The final step is to calculate the tuning parameters from the lambda and process dynamics. Care should be taken to use consistent units of time for the dead time, lag time constant, and the lambda. For an integrator plus first-order lag process response, the controller gain, integral, and derivative times are calculated with the following equations. These equations are valid for the series (sometimes called classical, interactive) form of the PID implementation. Note that both the PID gain and integral time change as lambda changes. The derivative time remains the same for all choices of lambda. Conversion of the tuning from series PID form to a standard form (sometimes called ideal or noninteractive) is provided in the last section.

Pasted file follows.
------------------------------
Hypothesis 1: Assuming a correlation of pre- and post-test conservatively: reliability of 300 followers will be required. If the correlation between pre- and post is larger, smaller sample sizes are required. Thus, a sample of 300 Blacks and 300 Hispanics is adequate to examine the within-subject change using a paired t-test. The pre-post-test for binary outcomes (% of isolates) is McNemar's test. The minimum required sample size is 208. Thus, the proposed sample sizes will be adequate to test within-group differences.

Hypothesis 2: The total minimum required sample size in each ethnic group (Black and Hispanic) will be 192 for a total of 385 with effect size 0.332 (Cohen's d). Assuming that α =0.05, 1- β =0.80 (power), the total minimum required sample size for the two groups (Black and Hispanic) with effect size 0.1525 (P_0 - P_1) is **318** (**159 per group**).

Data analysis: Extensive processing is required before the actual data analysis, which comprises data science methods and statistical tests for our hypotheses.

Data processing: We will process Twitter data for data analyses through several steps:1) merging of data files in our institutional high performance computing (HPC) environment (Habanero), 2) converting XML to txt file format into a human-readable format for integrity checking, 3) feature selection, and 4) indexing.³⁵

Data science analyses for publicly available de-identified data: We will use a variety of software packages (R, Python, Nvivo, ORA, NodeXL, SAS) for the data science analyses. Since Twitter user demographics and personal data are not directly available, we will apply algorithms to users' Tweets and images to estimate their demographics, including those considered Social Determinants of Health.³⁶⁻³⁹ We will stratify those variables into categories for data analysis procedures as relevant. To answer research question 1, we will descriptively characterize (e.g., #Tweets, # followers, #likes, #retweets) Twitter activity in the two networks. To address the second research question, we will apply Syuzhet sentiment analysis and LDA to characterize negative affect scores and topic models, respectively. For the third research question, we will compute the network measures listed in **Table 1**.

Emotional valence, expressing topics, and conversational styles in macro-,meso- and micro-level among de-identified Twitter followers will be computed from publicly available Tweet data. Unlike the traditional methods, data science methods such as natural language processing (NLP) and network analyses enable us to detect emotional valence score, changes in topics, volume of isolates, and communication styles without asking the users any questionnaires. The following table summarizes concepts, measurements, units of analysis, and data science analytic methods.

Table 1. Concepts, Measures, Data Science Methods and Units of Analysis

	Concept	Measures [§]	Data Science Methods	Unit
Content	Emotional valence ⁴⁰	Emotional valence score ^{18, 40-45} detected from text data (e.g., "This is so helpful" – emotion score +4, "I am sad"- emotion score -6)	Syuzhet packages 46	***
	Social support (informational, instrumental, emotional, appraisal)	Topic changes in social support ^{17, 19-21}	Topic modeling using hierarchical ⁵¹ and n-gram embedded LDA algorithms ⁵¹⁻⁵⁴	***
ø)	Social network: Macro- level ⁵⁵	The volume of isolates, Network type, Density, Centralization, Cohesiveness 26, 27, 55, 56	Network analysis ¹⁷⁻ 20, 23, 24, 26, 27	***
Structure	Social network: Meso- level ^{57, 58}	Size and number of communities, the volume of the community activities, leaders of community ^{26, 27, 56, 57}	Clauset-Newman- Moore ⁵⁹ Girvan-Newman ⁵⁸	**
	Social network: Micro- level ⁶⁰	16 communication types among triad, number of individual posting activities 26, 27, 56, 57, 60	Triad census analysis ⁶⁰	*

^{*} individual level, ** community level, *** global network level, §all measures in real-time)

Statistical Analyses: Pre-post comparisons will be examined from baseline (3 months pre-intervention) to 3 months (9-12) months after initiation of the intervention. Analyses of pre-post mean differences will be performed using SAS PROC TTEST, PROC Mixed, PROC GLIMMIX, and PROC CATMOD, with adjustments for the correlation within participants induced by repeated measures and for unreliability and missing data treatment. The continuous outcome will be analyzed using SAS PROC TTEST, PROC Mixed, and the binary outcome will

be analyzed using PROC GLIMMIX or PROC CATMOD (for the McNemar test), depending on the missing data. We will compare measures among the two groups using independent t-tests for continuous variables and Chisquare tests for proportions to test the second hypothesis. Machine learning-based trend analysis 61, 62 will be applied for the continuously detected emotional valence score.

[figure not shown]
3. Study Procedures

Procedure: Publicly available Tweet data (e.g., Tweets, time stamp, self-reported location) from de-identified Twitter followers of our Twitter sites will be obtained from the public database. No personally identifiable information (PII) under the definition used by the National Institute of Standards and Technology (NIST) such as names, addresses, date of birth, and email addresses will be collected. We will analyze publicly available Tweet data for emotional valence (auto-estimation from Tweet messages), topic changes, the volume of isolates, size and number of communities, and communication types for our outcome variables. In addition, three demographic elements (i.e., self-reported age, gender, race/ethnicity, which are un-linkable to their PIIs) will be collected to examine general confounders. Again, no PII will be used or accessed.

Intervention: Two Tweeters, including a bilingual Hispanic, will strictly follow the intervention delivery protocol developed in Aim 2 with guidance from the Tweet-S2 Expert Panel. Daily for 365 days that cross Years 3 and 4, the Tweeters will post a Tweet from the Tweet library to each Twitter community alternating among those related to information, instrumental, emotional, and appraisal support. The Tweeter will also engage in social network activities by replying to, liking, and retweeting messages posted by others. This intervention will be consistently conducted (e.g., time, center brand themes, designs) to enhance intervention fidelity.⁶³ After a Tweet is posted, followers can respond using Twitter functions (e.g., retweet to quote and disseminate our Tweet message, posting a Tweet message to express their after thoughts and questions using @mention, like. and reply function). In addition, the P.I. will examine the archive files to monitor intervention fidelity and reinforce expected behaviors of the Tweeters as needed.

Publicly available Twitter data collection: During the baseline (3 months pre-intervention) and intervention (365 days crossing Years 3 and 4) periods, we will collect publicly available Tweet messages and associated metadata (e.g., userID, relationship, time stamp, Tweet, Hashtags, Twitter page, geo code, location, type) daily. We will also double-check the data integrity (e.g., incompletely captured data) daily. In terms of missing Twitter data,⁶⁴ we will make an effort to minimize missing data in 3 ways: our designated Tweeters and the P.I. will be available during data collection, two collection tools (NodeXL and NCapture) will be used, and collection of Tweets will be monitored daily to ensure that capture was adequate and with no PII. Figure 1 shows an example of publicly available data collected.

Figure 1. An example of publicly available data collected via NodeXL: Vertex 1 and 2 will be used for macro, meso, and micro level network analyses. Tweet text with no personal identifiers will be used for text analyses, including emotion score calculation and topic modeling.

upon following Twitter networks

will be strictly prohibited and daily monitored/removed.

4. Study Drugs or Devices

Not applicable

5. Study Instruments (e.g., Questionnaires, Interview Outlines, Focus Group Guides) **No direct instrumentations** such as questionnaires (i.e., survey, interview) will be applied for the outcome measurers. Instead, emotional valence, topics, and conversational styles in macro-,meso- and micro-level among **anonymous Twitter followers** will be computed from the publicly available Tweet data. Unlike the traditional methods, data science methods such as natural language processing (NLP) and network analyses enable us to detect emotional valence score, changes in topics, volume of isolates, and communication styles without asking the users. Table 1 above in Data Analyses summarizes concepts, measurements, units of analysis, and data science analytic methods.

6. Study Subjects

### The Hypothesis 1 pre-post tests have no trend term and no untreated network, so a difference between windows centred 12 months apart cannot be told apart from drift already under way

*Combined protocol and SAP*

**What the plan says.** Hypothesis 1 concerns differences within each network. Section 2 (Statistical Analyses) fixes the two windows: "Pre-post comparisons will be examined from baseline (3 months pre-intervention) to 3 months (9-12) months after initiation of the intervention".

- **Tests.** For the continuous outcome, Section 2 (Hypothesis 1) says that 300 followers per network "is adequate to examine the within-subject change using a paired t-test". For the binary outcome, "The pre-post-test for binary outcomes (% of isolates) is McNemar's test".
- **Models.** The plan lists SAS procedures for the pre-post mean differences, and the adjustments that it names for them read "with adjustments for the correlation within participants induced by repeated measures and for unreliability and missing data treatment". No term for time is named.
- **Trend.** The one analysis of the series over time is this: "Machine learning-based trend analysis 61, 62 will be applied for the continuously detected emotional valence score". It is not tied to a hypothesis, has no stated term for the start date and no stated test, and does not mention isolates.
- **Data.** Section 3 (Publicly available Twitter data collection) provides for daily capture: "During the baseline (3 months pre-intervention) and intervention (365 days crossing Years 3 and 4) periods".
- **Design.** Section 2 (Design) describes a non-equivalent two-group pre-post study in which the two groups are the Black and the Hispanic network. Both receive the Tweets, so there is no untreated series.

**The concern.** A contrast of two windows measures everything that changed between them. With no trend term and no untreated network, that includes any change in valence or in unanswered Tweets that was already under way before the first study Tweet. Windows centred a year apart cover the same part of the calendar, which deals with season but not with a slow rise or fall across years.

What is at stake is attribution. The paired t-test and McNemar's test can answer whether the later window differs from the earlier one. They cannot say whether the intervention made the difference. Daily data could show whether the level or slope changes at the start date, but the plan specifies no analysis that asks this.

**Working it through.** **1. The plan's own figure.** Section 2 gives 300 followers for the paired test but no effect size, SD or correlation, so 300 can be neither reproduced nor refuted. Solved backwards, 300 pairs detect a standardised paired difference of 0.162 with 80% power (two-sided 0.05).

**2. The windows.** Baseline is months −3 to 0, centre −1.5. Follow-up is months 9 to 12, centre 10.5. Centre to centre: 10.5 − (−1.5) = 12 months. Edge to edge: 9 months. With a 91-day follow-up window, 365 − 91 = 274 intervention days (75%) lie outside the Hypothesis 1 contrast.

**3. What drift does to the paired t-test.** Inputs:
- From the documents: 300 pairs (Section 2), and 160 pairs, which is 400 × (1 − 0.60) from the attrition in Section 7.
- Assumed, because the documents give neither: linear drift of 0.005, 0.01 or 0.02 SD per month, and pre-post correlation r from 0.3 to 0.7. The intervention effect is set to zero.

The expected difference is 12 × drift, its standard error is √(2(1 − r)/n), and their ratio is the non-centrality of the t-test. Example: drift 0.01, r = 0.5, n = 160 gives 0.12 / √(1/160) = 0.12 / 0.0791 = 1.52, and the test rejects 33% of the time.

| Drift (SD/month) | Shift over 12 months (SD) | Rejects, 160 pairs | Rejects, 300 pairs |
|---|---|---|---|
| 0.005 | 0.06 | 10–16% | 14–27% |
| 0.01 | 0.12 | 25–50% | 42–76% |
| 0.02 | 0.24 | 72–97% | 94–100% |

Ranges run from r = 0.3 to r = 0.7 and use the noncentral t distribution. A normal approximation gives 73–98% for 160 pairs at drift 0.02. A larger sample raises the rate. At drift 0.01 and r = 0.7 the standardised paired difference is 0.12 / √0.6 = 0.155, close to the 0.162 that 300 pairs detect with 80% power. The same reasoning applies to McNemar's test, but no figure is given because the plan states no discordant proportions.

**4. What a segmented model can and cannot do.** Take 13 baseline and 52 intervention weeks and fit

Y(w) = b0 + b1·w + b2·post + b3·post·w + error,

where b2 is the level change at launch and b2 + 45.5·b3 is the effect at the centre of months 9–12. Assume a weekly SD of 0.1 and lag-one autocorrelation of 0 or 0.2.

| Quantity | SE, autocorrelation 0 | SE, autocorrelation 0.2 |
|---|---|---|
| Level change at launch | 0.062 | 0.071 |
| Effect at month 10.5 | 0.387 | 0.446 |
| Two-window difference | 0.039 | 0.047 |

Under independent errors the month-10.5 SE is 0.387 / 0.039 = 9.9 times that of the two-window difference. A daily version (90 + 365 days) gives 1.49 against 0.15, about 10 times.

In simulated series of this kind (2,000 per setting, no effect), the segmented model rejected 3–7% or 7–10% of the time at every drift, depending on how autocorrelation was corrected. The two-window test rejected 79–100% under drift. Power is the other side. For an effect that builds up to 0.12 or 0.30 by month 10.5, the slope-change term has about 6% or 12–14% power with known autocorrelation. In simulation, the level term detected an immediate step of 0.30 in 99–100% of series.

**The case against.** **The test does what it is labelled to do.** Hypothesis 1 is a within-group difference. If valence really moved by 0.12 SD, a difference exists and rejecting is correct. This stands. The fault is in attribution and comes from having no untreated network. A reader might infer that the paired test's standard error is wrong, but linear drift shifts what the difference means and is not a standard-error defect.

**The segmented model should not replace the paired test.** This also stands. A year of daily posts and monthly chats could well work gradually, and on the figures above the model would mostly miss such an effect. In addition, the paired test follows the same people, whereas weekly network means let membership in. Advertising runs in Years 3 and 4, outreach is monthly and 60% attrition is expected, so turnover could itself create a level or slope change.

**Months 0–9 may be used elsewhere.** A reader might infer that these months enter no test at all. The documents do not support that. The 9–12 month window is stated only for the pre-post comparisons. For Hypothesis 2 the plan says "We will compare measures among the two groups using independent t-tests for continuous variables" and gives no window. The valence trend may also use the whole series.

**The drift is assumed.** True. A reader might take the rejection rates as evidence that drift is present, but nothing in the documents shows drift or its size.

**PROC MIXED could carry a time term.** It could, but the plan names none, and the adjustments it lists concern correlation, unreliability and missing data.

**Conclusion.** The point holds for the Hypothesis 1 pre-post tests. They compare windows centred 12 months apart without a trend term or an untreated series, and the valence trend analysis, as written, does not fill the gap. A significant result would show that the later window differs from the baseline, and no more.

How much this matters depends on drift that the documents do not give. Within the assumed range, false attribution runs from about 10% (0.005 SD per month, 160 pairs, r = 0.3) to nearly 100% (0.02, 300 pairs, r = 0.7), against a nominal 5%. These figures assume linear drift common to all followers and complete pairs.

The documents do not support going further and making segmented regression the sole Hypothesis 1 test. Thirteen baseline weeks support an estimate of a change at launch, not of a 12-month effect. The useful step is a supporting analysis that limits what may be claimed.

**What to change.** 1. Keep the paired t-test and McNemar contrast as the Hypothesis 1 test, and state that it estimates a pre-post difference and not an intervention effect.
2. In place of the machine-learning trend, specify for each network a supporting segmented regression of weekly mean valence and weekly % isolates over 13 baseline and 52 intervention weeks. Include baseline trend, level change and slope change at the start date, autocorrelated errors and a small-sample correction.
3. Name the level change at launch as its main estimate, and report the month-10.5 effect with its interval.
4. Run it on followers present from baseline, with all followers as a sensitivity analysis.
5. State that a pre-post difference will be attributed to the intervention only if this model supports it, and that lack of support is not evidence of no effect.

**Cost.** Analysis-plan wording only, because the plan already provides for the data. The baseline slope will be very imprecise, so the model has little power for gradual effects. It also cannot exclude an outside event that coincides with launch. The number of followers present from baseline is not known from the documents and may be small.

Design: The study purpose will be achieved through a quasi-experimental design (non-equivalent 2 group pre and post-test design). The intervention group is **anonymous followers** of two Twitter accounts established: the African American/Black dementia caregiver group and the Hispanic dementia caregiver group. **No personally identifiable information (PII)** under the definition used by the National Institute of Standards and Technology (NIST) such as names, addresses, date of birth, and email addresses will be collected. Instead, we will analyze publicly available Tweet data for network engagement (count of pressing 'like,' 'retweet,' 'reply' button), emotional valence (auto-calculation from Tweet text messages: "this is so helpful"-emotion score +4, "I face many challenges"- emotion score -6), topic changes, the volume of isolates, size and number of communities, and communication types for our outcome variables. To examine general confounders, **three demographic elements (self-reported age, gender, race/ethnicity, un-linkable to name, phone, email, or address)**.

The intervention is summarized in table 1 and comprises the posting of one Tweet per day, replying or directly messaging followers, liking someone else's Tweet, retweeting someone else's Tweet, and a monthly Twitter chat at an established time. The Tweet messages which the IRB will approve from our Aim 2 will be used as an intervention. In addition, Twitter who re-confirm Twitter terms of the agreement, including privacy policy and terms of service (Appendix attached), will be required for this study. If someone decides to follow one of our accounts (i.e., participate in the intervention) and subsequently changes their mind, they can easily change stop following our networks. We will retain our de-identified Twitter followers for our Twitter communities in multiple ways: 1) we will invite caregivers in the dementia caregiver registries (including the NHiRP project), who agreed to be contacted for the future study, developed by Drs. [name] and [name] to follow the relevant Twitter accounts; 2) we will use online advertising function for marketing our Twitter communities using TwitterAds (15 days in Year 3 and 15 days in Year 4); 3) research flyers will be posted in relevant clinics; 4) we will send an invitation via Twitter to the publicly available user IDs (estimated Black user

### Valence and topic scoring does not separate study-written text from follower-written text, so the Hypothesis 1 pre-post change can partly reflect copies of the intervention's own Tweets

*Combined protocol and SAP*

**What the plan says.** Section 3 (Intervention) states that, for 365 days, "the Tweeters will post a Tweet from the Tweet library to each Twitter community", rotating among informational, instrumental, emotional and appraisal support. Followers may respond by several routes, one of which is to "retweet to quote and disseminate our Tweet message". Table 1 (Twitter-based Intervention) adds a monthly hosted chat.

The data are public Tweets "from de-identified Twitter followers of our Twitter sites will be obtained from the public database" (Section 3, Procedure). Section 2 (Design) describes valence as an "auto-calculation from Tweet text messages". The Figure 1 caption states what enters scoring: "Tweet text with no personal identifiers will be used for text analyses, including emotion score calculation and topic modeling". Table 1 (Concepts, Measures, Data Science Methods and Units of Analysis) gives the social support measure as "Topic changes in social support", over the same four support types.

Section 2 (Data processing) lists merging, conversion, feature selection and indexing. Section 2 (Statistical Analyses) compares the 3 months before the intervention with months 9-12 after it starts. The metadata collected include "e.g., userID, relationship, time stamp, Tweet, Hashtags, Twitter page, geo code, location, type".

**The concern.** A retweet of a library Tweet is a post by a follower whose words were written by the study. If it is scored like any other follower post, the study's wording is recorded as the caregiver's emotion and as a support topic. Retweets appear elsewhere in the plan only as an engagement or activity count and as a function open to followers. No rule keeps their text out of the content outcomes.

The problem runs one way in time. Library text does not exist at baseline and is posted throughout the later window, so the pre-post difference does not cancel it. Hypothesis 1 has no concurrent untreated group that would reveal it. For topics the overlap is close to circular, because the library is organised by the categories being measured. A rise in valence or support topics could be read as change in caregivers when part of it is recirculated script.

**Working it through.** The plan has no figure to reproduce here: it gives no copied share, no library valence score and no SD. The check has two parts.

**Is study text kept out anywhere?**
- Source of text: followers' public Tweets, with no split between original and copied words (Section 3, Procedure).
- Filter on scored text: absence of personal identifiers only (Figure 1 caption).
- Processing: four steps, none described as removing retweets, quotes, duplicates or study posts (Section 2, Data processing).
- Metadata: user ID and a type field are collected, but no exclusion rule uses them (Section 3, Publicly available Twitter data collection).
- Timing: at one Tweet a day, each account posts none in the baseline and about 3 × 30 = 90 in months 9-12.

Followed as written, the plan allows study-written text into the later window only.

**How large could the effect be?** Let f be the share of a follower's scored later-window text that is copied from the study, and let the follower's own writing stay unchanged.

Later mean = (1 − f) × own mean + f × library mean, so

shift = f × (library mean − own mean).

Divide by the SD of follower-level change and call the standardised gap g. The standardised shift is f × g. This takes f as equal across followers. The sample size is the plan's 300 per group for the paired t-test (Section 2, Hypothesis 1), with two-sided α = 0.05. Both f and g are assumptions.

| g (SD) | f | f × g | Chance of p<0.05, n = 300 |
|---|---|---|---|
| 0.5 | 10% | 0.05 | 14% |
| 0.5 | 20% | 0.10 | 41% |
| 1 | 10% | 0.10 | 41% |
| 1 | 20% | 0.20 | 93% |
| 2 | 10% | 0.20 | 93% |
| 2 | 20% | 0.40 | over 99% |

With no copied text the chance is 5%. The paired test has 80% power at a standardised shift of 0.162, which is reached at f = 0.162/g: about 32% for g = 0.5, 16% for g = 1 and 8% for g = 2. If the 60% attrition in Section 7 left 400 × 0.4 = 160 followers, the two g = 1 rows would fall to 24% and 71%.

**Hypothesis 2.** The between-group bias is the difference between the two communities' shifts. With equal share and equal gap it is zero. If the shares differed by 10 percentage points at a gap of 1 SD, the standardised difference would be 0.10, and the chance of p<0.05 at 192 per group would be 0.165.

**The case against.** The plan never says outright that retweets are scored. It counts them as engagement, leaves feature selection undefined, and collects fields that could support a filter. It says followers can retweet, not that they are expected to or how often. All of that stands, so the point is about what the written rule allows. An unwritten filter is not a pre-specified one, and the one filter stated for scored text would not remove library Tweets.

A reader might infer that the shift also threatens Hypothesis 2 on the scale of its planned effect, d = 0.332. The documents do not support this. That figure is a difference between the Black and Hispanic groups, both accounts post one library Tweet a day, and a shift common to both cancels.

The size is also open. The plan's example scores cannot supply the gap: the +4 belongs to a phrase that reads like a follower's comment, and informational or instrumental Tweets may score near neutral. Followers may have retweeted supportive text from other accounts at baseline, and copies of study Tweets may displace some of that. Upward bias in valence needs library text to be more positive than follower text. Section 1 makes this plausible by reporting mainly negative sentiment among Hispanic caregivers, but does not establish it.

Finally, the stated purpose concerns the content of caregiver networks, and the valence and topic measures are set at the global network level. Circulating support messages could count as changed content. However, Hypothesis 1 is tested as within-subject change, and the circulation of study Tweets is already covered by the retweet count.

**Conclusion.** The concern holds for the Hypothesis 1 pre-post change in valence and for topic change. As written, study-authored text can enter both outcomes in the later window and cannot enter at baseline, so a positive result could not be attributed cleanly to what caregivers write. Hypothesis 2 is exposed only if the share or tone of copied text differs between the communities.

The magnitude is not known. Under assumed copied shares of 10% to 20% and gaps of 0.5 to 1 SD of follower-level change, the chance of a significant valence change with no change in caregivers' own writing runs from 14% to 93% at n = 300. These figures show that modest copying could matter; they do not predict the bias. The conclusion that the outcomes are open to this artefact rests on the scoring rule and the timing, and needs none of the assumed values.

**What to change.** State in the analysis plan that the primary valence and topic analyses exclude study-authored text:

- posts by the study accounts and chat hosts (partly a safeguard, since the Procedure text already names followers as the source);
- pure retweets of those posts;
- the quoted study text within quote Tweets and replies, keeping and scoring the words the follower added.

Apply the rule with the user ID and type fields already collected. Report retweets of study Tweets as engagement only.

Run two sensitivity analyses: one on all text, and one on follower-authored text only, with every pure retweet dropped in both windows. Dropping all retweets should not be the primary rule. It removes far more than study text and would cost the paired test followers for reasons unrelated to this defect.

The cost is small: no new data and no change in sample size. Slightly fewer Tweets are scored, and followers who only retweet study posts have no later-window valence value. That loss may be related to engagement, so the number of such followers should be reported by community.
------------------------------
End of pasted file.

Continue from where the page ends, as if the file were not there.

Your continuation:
Equation 5. Integral time =
Equation 6. Controller gain =
Equation 7. Derivative time = Lag time constant
The process shown in figure 8 will be used as an example. The level controller, LIC-102, manipulates a properly tuned flow controller, FIC-102. The level process on these types of applications typically has an integrator plus lag response.
Figure 9 shows a step test of the level controller, LIC-102, to identify the process dynamics. Several such steps were analyzed, and the average process dynamics were calculated. The process gain is 0.005%PV/second/%OUT; the dead time is 20 seconds; the first-order lag time constant is 60 seconds.
The next step is to choose the lambda. One method to choose the lambda is the “allowable percent PV deviation” method. If it is desired to keep the %PV within an “allowable deviation” (AD) from its previous value due to step change load disturbance (MLD, in units of the %OUT of the controller), then the required lambda can be calculated from equation below.